With the celebration of cross-border checks and the wearing of masks in public now no longer being compulsory one might be loath to read anything to do with the COVID-19 pandemic, but rest assured this article uses it merely as an example with the hindsight of the great damage that can be done to conservation in this country when tourism is affected so severely. I have been writing recently about the great importance of tourism in South Africa, from an economic standpoint and how it plays such a significant role in our trade and industry, as well as our hospitality industry and the rural communities that surround and support our wildlife conservation areas. It seems only fitting then that we should look at the vital impact that tourism (or the lack of it) can have on the entire conservation infrastructure in our country, from tour operators to lodges, to private preservation efforts, to the national wildlife preservation efforts initiated by Government.
Some facts and figures
Due to the recent slump in the tourism industry, it is difficult to get up-to-date figures but going way back to 2013 wildlife-based ecotourism was estimated to be worth approximately R323 billion annually to South Africa’s GDP, much of which contributed directly toward the management of protected areas. Because of the damage that was done by the COVID pandemic to both tourism, and in turn conservation, it will be a while before these figures can be freshly estimated. Suffice to say it is a massive contributor to the fiscus and can never be ignored.
From information fed to us just post the worst of the covid period, according to a very enlightening article, I read at the time from GVI “The revenue generated from tourism helps governments to justify the protection of wildlife habitat. These funds contribute towards expenses like staff salaries, diversifying and strengthening the local economies, anti-poaching units, as well as contributing to food security and poverty alleviation through upliftment projects in the local communities. Nationally owned and run areas account for over 3.75 million hectares of wildlife environments across South Africa. When you bring the privately-owned protected areas into the mix, this is another 200 million hectares in the country that still require income”.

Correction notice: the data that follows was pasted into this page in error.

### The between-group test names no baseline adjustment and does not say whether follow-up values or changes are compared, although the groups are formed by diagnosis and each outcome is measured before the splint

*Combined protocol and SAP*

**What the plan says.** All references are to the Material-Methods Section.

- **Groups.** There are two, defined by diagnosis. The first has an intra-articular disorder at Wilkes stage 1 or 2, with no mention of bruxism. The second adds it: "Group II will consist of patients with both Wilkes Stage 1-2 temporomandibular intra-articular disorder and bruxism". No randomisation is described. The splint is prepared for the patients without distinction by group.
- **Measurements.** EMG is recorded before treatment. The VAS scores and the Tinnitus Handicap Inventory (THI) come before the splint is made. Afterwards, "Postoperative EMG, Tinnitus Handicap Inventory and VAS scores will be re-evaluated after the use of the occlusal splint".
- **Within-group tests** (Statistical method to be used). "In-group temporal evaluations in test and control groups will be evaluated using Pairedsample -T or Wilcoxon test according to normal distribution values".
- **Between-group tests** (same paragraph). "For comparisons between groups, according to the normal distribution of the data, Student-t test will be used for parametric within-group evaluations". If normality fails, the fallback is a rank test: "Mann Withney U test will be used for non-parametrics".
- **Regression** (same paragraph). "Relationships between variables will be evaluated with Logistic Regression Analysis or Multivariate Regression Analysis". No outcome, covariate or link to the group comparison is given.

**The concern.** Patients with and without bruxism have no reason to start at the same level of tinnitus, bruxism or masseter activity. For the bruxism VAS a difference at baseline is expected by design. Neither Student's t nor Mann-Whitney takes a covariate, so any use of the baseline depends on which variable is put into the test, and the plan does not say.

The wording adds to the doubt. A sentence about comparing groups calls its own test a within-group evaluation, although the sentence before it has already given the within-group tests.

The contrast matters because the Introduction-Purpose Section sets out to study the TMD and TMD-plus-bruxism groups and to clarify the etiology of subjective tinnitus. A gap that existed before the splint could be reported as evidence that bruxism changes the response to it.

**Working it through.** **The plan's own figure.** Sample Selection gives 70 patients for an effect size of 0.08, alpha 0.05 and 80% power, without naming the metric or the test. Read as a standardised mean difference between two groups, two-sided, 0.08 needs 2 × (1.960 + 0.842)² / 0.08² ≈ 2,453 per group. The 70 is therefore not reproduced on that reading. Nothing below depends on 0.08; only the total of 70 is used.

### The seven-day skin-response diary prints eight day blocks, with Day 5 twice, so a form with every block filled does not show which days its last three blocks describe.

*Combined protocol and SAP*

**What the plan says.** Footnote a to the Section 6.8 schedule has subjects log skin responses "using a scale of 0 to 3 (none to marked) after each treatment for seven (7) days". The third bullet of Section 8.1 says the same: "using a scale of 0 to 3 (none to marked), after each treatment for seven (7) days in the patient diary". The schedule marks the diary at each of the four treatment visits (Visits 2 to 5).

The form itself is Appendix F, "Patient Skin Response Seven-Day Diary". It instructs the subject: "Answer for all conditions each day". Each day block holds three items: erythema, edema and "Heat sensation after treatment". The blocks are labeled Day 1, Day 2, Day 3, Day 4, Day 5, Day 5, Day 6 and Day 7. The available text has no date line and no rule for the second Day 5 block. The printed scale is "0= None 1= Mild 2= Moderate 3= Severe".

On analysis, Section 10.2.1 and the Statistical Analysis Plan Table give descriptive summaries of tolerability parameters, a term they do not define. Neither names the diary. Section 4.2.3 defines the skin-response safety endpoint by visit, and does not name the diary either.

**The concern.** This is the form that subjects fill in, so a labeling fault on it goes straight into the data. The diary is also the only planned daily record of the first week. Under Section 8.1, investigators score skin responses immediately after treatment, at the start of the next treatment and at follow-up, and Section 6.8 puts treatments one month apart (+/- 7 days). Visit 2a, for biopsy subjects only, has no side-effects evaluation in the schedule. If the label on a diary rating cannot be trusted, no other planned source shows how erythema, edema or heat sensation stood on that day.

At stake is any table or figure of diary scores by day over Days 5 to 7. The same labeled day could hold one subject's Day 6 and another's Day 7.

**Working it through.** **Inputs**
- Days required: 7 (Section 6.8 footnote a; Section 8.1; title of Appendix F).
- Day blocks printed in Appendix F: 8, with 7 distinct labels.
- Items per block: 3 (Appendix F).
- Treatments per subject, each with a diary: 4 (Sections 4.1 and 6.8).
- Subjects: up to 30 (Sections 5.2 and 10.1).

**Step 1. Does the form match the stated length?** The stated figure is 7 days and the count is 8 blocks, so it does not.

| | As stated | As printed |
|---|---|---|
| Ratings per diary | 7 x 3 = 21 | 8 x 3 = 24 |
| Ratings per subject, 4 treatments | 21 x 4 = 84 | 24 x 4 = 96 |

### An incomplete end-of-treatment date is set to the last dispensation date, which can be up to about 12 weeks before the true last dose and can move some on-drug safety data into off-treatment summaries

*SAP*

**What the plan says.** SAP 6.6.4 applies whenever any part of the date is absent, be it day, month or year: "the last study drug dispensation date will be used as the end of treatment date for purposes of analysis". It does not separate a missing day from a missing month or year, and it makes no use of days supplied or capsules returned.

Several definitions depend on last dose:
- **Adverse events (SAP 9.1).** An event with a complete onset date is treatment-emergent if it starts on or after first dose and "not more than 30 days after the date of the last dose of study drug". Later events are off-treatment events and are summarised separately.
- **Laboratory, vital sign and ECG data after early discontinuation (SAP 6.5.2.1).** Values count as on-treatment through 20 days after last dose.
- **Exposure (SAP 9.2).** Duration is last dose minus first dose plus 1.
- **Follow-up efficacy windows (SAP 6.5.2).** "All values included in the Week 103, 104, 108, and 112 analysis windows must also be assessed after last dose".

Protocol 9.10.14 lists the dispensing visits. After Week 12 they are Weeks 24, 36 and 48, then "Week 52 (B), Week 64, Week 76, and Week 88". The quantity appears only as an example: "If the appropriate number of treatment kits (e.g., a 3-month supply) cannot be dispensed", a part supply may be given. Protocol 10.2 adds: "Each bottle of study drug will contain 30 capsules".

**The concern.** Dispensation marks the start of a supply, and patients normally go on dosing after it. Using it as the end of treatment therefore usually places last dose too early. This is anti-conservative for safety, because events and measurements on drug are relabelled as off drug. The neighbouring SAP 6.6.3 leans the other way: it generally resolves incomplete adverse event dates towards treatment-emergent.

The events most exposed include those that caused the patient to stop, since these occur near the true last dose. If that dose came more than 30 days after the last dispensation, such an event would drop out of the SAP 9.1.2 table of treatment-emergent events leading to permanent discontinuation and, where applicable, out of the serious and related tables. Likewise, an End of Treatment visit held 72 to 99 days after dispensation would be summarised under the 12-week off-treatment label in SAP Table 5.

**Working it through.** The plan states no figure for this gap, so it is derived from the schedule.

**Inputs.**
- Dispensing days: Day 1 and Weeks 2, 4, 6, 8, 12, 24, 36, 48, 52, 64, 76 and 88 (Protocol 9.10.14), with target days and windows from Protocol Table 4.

In essence, without tourism, our conservation efforts would simply cease to exist on the scale that they do now and the massive hospitality sector that feeds off, but also supports, this industry would just collapse. To substantiate my point, we need to look at the impact the recent COVID pandemic had on our tourism and the knock-on effect that tourism’s collapse had on conservation.
A positive that soon turned negative
At the outset, the pandemic seemed to point to some positive aspects of people not interfering in nature. We saw blue skies over Beijing and clear waters in Venice for the first time in years and even some Asian countries, such as China and Vietnam, restricted their wildlife trade so it was hoped that if this became more sustainably regulated and enforced, it could result in reduced poaching events in Africa that supply these Asian markets.
But to illustrate the vital importance of tourism itself on conservation in our country, because of the huge impact of COVID on tourism the positive aspects of the pandemic soon turned into a very negative impact on conservation in Africa. The funds generated by tourism, which go to support some 23 million livelihoods in South Africa all but dried up during this dreadful period.
The impact was devastating, as the GVI article written at the time went on to say, “The unfortunate reality is that without international revenue being directly injected into South Africa’s conservation sectors through ecotourism and even hunting, the biodiversity of our wildlife and the protection of their habitats is at serious risk. With lower conservation capacities and increased threats to wildlife and ecosystems, all the positive outcomes during the lockdown will all be for nothing!”
Tourism alone won’t cut it
I don’t think we need a more positive illustration than this, of the important role that tourism plays in conservation in South Africa, but as absolutely vital as the tourism industry may be to the ecotourism sectors, we should always remember that we need to stand together as a country to preserve this national treasure. The “Big 5” is not only a magnificent to see but has significant symbolic value internationally.
The efforts of everyone from the private individual that can afford a monthly stipend to support conservation efforts and who chooses to have a local bush-break vacation – to massive internationally-based corporates that choose Africa as their annual conference venue – and everyone in between – all contribute to make a difference. Certainly, it is around the tourism industry that ecotourism turns, but it is only thanks to the public, private sector and Government support that your grandchildren will also enjoy our most precious asset – our wildlife!LIDIA FOLLI
CHIEF EXECUTIVE OFFICER